Fed up with her 10-year-old daughter’s heavy homework load, a mom decided to do something about it.
In the email, she wrote:
“Hello Maya’s teachers,
Maya will be drastically reducing the amount of homework she does this year. She’s been very stressed and is starting to have physical symptoms such as chest pain and waking up at 4 a.m. worrying about her school workload.
She’s not behind academically and very much enjoys school. We consulted with a tutor and a therapist suggested we lighten her workload. Doing 2-3 hours of homework after getting home at 4:30 is leaving little time for her to just be a child and enjoy family time and we’d like to avoid her sinking into a depression over this.
Thank you for understanding.
In the photo caption, Laditan further explained her decision.
“How does homework until 6:30, then dinner, then an hour to relax (or finish the homework) before bed make any sense at all?” she asked. “Is family time not important? Is time spent just being a child relaxing at home not important? Or should she become some kind of junior workaholic at 10 years old?”
The mom noted that kids need downtime after school, just as adults do after work. “They need to play with their siblings,” she wrote. “They need to bond with their parents in a relaxed atmosphere, not one where everyone is stressed about fractions because ― SURPRISE ― I’m not a teacher.”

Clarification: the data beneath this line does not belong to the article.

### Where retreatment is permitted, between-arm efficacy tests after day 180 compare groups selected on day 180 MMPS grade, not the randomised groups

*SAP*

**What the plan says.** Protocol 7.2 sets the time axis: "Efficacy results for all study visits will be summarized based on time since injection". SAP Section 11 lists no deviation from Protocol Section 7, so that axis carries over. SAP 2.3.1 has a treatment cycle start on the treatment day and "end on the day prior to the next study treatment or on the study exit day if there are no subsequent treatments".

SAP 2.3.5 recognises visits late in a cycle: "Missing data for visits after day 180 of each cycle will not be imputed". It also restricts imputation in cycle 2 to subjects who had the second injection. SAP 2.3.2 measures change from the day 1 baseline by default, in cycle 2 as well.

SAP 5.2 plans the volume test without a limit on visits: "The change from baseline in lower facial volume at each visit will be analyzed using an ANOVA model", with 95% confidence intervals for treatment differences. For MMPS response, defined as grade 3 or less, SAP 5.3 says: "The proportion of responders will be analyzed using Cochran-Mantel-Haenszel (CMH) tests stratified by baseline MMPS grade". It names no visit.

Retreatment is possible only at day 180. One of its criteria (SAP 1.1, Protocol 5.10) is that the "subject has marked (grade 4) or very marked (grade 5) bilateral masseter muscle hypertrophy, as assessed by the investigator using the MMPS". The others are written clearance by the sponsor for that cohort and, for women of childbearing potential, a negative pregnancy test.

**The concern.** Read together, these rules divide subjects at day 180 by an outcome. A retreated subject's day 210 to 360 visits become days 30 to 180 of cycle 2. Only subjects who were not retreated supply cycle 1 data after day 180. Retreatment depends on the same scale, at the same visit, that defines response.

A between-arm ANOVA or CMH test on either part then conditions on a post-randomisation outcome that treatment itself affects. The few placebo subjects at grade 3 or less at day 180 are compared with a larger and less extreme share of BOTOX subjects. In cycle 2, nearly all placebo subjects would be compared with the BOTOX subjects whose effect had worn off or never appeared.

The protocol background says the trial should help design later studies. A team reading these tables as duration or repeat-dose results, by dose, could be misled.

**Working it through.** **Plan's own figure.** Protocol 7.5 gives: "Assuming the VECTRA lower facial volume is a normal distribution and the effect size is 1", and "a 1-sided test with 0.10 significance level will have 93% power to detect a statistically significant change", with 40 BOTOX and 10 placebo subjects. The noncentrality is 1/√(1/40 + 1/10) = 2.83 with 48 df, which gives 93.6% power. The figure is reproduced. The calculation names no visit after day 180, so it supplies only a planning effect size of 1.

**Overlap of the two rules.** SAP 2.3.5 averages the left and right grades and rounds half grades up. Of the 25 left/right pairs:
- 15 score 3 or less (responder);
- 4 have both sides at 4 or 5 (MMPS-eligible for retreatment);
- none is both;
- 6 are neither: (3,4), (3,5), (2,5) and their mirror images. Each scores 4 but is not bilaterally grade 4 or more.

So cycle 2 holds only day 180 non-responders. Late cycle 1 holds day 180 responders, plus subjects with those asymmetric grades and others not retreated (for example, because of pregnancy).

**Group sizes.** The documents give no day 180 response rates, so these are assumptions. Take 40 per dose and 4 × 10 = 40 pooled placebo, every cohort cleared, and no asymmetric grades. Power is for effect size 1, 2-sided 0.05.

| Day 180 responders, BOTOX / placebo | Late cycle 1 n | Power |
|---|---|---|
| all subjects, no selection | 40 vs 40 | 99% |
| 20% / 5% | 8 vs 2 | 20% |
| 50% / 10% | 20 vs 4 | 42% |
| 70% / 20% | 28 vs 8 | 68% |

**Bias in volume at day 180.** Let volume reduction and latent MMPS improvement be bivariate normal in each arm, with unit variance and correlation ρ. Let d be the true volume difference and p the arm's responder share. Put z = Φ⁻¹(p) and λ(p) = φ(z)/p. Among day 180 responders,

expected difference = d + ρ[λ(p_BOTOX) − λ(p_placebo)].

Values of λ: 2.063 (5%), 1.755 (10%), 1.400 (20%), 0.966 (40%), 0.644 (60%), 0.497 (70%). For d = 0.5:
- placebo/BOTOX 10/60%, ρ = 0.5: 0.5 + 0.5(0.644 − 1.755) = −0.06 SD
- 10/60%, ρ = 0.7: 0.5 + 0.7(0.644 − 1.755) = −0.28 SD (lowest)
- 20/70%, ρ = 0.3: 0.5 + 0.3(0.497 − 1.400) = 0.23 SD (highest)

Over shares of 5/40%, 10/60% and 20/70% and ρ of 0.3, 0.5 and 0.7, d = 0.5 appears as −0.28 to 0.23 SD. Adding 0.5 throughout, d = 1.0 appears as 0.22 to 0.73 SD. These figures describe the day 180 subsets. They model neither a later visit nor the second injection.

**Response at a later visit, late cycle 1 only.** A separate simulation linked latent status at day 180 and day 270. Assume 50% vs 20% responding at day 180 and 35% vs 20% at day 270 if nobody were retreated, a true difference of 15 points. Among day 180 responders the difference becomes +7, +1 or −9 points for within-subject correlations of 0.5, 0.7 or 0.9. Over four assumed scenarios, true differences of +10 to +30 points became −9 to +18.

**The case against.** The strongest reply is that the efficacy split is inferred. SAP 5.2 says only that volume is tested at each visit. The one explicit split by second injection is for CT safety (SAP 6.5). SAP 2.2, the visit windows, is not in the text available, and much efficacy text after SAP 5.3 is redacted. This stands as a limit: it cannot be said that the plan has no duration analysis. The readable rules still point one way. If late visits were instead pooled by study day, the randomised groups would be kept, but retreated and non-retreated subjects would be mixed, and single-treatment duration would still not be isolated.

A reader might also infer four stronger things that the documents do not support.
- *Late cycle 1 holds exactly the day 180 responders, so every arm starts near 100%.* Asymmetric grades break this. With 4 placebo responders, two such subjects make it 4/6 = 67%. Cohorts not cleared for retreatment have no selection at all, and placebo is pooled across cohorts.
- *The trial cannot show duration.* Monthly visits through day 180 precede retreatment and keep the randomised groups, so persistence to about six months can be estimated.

She also clarified that although she wrote “drastically reduce” in the email, she was just being polite. “My kid is done with homework,” Laditan explained.
Though the mom hasn’t shared the school’s response to her email, she noted in the post that she was nervous about the reaction and hoped she wouldn’t have to resort to homeschooling.
“We all want our children to grow up and succeed in the world. While I believe in education, I don’t believe for one second that academics should consume a child’s life,” she wrote, adding that she doesn’t care if her daughter “goes to Harvard one day.”
“I just want her to be intelligent, well-rounded, kind, inspired, charitable, spiritual and have balance in her life,” Laditan added. “I want her to be mentally and emotionally healthy. I want her to know that work is not life, it’s part of life. Work will not fulfill you. It will not keep you warm ― family, friends, community, giving back, and being a good person do that.”
She concluded simply, “My kid needs to be a kid.”
In a follow-up comment, Laditan noted that she does not blame her daughter’s teachers but rather the system that dictates the way they do things. And though Maya’s dad is a behavioral therapist who has worked to help reduce her stress, the workload remains a problem. “Something has to change,” she wrote.
The mom’s post received over 55,000 likes, and the comments section is filled with positive responses from educators, child psychologists and fellow parents.
Here’s hoping Laditan and Maya’s school can work out a good solution!